“May God have mercy on us and our country,” Ali said. “We thought all the blasts and explosions were over, but now it is the same havoc as before. These terrorists don’t spare even mosques or schools. The sad thing is that our government seems to be helpless in crushing them. Look at these police, they are standing here but they cannot protect anyone. I say it would be better if this government resigns and the army takes over.”

Military and civilian officials have taken pains to speak with one voice on the new terrorist threat, and there seems little danger of the army stepping in as it has done during past crises. Sharif has made a number of tough anti-terror statements as well as condemned the shrine bombing Thursday as “an attack on the progressive and inclusive future of Pakistan.”

However, the military establishment has taken the lead in accusing Afghanistan of failing to go after the militants — an ironic role reversal after years of complaints by Afghan and U.S. officials that Pakistan has been sheltering anti-Afghan Taliban forces on its side of the border. 

On Friday, Afghan diplomats were called to Pakistan army headquarters and handed a list of 76 terrorists — largely from the Jamaat-ul-Ahrar (JUA) group, an affiliate of the Islamic State that claimed most of the bombings — and were told the fighters were operating from Afghan soil. On Saturday, Afghan officials formally complained that Pakistan had shelled civilian areas in Afghanistan’s Nangahar province, near the Pakistani border.

In other areas of Pakistan, official attitudes toward a hodgepodge of religious militant groups have been more ambivalent. Some are tolerated for their political or sectarian affiliations, others for their strong opposition to Hindu-led India. But experts said that many of these groups have ties to the local Islamic State affiliates that claimed the bombings, and that attempting to differentiate among the militant groups has been a disastrous mistake.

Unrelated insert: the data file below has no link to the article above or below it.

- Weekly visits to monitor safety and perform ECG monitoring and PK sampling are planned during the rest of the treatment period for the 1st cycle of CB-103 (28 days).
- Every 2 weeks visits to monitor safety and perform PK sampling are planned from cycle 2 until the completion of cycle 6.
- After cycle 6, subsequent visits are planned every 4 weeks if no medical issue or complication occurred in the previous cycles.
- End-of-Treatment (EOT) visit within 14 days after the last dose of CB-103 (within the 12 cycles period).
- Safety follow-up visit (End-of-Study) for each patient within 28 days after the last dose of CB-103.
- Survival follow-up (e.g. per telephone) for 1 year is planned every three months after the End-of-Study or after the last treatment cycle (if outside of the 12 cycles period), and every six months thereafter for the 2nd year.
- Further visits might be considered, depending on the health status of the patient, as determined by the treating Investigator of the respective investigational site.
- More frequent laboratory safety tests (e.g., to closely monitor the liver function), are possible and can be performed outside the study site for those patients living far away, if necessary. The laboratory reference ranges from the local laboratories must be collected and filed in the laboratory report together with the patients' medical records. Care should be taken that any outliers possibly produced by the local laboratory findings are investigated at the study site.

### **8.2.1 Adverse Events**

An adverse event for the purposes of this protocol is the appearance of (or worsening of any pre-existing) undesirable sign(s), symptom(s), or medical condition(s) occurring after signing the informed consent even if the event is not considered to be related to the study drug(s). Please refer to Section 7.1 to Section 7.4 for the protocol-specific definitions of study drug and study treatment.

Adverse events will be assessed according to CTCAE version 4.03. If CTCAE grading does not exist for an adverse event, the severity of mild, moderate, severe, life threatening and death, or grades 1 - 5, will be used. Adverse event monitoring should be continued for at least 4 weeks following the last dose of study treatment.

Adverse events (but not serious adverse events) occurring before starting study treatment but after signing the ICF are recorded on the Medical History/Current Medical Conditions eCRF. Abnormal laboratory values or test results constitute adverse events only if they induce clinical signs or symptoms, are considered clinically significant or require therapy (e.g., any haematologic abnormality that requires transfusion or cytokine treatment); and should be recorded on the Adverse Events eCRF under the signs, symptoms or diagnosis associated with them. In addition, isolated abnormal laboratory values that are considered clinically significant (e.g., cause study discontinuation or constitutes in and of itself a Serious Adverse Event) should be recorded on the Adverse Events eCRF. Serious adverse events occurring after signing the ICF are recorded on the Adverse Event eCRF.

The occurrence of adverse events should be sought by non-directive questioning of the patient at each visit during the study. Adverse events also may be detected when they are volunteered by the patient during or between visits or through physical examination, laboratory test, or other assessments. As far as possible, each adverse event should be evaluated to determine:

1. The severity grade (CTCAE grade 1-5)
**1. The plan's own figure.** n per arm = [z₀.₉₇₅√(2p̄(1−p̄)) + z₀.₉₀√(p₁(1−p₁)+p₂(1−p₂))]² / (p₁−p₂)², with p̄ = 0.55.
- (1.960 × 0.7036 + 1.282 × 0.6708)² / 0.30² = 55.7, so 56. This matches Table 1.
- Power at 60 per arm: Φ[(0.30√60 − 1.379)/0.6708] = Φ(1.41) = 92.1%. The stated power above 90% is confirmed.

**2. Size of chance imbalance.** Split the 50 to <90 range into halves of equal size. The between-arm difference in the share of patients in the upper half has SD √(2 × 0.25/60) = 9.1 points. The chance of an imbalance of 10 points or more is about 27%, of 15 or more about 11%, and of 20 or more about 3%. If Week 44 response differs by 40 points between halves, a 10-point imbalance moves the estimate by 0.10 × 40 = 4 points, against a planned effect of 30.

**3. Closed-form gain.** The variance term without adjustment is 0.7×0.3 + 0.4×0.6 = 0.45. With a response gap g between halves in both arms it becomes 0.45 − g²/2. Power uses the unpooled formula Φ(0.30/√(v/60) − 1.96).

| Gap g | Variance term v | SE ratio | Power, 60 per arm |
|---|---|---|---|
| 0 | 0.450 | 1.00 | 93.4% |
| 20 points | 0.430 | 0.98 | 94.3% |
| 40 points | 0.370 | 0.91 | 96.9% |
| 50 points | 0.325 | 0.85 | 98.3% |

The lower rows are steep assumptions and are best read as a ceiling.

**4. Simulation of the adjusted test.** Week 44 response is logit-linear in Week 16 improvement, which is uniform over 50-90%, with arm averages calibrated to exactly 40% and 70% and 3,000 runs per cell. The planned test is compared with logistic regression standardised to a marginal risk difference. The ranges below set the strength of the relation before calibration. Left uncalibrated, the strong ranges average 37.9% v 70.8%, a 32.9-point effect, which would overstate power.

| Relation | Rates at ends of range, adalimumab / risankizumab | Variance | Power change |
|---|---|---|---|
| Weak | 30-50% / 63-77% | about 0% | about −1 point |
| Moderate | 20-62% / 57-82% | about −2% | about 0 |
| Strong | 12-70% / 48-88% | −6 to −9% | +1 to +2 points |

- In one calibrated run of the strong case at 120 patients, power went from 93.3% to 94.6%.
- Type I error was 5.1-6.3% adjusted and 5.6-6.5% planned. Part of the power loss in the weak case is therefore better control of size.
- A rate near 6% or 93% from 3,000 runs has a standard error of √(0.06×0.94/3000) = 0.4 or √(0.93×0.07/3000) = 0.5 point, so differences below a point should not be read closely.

“These groups come in various colors and varieties, but they share a common purpose. Ultimately they are joined at the hip,” said Rifaat Hussain, a professor of government and public policy at Pakistan’s National University of Sciences and Technology. The recent bombings, he said, constitute “the rejuvenation of a dangerous version of Islam. The message of these terrorists to the government is, ‘We are alive and kicking, and we can strike wherever we want.’ ”

In a video circulated widely last week, the JUA showed scenes of masked fighters training with assault weapons and declared that it planned to carry out a deadly campaign against “all government institutions,” anyone who supports the army, all legal and lawmaking bodies and pro-government leaders, and any group that is “anti-Islamic.” Leaders were shown praying for success in their ultimate goal, enforcing sharia across the country.

But at the majestic blue-tiled Lal Shahzad Qalandar shrine in the Sindhi town of Sehwan, thousands of devotees gathered during the weekend to show their determination and faith in a tolerant, welcoming strain of Islam, even as volunteers were still washing off bloodstains from the building and surrounding stone plazas.

“This remains the last defense against radicalization,” said Syed Mehdi Sabzwari, custodian of the 13th century shrine. “We preach unity and bring together the deprived. Prayers are answered here, regardless of faction.” 

Sabzwari said the shrines need more protection, but that “killing militants is not the solution. The government needs to change what they believe in. These terrorists are brainwashed for years, and they despise us for spreading love,” he said. “But we are open today, and rituals are being offered. This is a clear message that they have failed.”

Mehdi reported from Karachi and Sehwan. Additional reporting was provided by Haq Nawaz Khan in Peshawar, Shaiq Hussain in Islamabad and Sayed Salahuddin in Kabul.